The world’s largest particle accelerator is back in action. On Monday, scientists at the Large Hadron Collider at the European Organization for Nuclear Research (CERN) began circulating proton beams — which will now slowly be accelerated to an energy of 6.5 teraelectronvolts (TeV) — with the aim of gathering six times more physics data than they did in 2015.

After successfully carrying out proton-proton collisions at 13 TeV during the first phase of “Season 2” in 2015, the collider was turned off for a three-month “year-end technical stop” in December.  It was turned back on in March, and since then — barring a minor incident with a marten — things have gone swimmingly.

“The restart of the LHC always brings with it great emotion,” Fabiola Gianotti, CERN's director-general, said in a statement Monday. “With the 2016 data, the experiments will be able to perform improved measurements of the Higgs boson and other known particles and phenomena, and look for new physics with an increased discovery potential.”

While the LHC would run at a collision energy of 13 TeV even during the second phase, this time, CERN operators will increase the protons per beam so that the LHC generates up to 1 billion collisions per second.

lhcb7 A display of a proton-proton collision taken in the LHCb detector. Photo: LHCb

More collisions create more debris, and greater the amount of subatomic debris, higher the chances of finding a particle that is yet to be discovered.

“In 2015, we opened the doors to a completely new landscape with unprecedented energy. Now we can begin to explore this landscape in depth,” CERN's Director for Research and Computing Eckhard Elsen said in the statement.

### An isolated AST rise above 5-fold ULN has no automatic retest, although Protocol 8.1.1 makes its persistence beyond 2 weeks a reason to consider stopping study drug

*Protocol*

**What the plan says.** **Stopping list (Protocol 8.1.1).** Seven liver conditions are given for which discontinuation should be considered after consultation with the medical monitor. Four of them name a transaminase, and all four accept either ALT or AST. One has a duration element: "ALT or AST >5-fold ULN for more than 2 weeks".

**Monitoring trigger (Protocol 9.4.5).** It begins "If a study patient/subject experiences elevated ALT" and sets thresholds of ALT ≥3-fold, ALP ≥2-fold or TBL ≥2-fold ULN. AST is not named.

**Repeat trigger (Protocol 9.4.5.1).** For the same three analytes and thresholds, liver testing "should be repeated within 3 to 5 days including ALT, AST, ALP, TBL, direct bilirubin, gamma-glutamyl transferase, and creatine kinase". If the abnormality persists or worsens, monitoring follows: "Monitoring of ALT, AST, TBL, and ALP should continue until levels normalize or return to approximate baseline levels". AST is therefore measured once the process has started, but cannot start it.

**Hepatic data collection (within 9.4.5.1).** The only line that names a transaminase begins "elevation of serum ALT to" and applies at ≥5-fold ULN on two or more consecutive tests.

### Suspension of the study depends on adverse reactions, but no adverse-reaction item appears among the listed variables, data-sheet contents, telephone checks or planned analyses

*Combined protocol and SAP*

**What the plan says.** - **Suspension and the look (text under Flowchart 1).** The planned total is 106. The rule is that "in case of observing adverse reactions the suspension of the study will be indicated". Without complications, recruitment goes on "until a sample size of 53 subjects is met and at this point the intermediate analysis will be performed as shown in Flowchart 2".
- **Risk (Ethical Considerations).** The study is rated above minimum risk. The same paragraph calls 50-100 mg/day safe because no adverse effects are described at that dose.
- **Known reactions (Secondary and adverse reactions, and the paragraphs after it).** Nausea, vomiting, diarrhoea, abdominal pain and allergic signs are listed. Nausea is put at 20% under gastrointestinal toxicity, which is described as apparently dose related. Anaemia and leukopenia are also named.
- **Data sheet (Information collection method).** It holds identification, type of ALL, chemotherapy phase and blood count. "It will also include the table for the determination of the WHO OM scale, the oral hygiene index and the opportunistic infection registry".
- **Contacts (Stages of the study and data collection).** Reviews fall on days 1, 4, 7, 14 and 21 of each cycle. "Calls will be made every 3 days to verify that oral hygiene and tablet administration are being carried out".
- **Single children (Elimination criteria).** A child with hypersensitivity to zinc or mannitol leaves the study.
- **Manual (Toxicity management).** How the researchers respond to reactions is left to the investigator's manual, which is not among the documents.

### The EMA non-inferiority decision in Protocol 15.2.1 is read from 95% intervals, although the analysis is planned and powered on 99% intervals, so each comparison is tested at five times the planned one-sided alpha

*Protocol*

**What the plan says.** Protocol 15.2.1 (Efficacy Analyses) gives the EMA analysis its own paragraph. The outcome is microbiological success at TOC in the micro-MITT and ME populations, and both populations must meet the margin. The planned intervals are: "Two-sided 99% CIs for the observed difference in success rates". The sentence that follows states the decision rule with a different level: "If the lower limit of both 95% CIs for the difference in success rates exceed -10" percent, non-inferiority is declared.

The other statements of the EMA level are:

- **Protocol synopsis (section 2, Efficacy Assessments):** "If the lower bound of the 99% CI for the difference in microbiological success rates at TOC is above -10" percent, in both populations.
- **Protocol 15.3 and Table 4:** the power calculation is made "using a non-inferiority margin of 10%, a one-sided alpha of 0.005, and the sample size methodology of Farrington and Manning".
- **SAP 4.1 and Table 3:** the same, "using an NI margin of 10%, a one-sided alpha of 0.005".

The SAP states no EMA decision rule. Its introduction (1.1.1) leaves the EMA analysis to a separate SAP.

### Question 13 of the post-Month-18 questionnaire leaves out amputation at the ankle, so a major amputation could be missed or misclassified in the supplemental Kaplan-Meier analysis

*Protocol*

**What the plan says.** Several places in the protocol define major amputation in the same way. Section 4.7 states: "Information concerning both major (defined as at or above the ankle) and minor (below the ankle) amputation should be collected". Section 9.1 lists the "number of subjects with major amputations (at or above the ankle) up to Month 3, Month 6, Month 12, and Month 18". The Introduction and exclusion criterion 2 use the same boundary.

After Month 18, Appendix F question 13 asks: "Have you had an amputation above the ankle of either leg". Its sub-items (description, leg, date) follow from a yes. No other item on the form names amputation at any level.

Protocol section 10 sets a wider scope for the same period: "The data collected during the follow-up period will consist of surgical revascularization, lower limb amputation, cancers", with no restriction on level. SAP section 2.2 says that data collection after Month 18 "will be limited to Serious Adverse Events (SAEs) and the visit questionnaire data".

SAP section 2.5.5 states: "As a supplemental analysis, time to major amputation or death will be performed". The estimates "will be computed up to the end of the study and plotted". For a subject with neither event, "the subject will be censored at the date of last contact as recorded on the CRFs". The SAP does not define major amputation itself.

One area researchers would be keen to explore is a mysterious “bump” in data that ATLAS and CMS — two of the detectors housed in the 17-mile ring of the LHC — discovered during the collider’s 2015 run. In December, CERN researchers announced that both the detectors had found, while sifting through the debris of proton-proton collisions, an unexpected excess of pairs of photons carrying around 750 gigaelectronvolts (GeV) of combined energy. Although the findings were far from conclusive and may yet turn out to be fluke, they may also be a telltale sign of a particle, about six times more massive than the Higgs boson, decaying into two photons of equal mass.

What makes this bump in data tantalizing is the fact that if such a particle is discovered, scientists would not know where to place it in the Standard Model — a theory that explains three of the four fundamental forces in the universe and offers the best description of fundamental particles.

However, since the Higgs boson was the last missing piece of the Standard Model, the discovery of a particle much heavier than the Higgs would probably achieve what particle physics has long hoped for — break the Standard Model and open the door to an era of new physics, one that may explain the preponderance of dark matter and dark energy in the universe.